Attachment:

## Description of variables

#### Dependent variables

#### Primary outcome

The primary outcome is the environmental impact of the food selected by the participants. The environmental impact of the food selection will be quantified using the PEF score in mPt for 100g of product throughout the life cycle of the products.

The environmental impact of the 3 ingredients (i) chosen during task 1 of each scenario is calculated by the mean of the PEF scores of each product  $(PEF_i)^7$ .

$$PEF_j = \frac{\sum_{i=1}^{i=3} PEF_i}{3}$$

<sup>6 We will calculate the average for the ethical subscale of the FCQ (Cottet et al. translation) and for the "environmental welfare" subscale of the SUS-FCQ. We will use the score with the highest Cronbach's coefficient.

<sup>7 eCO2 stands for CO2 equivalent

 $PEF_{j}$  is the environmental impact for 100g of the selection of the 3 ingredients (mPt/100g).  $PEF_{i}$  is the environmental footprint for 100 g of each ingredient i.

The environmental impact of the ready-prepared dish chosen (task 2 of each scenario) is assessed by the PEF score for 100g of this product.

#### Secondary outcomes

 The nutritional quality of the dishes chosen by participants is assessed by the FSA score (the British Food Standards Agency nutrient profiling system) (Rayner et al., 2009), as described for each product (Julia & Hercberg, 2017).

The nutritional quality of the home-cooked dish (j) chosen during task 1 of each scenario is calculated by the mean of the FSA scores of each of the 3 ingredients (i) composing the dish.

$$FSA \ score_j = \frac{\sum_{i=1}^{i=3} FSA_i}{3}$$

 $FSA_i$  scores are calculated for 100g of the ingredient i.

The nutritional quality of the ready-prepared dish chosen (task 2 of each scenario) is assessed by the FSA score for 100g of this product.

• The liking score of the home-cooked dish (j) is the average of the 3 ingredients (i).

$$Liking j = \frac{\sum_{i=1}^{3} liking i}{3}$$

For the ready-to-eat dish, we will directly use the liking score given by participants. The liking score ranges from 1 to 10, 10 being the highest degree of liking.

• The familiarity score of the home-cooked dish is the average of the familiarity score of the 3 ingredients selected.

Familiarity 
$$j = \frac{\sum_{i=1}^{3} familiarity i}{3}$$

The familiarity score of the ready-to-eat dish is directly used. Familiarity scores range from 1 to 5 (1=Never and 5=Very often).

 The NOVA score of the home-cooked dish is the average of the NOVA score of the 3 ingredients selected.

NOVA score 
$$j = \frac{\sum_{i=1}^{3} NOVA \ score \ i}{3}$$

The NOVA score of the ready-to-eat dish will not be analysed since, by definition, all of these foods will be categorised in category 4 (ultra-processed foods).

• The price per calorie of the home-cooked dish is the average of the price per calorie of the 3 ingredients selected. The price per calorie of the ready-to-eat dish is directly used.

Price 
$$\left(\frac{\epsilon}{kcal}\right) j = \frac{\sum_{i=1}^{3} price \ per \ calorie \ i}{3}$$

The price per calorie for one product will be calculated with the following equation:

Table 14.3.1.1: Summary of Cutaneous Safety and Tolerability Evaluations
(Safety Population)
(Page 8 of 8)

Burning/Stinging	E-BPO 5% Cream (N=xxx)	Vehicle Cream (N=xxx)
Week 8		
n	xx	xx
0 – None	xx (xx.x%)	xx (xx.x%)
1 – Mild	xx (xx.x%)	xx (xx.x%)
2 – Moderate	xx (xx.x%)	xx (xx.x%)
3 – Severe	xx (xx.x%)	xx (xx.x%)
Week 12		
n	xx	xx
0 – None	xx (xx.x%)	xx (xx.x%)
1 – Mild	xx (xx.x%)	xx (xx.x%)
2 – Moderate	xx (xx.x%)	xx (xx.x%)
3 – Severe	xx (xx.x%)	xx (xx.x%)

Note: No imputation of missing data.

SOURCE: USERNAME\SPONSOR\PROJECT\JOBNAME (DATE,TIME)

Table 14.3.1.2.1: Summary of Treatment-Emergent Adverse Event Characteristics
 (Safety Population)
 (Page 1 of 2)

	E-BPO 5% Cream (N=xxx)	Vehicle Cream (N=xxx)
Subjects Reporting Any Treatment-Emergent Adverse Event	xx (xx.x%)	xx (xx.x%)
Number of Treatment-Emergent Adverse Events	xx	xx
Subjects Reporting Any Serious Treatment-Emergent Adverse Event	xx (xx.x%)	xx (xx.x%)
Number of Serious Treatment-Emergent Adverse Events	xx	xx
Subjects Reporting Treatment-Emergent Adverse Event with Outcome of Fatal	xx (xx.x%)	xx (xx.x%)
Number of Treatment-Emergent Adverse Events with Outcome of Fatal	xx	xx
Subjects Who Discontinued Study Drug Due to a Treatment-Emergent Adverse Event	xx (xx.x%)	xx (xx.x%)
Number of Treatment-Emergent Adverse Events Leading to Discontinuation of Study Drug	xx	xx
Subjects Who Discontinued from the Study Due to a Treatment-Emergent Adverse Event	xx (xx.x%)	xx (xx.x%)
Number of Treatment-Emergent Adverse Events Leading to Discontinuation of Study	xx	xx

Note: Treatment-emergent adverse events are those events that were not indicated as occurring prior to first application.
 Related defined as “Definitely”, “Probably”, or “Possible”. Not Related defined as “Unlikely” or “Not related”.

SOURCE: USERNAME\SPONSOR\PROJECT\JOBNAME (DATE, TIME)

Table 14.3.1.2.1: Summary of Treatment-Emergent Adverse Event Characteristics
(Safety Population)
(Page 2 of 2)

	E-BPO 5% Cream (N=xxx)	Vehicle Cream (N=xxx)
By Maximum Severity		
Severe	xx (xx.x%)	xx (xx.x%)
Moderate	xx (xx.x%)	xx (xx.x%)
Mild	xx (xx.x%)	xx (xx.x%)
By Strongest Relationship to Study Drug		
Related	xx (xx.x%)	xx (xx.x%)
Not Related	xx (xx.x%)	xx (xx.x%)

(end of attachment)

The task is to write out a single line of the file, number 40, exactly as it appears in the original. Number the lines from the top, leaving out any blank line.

2 – Moderate	xx (xx.x%)	xx (xx.x%)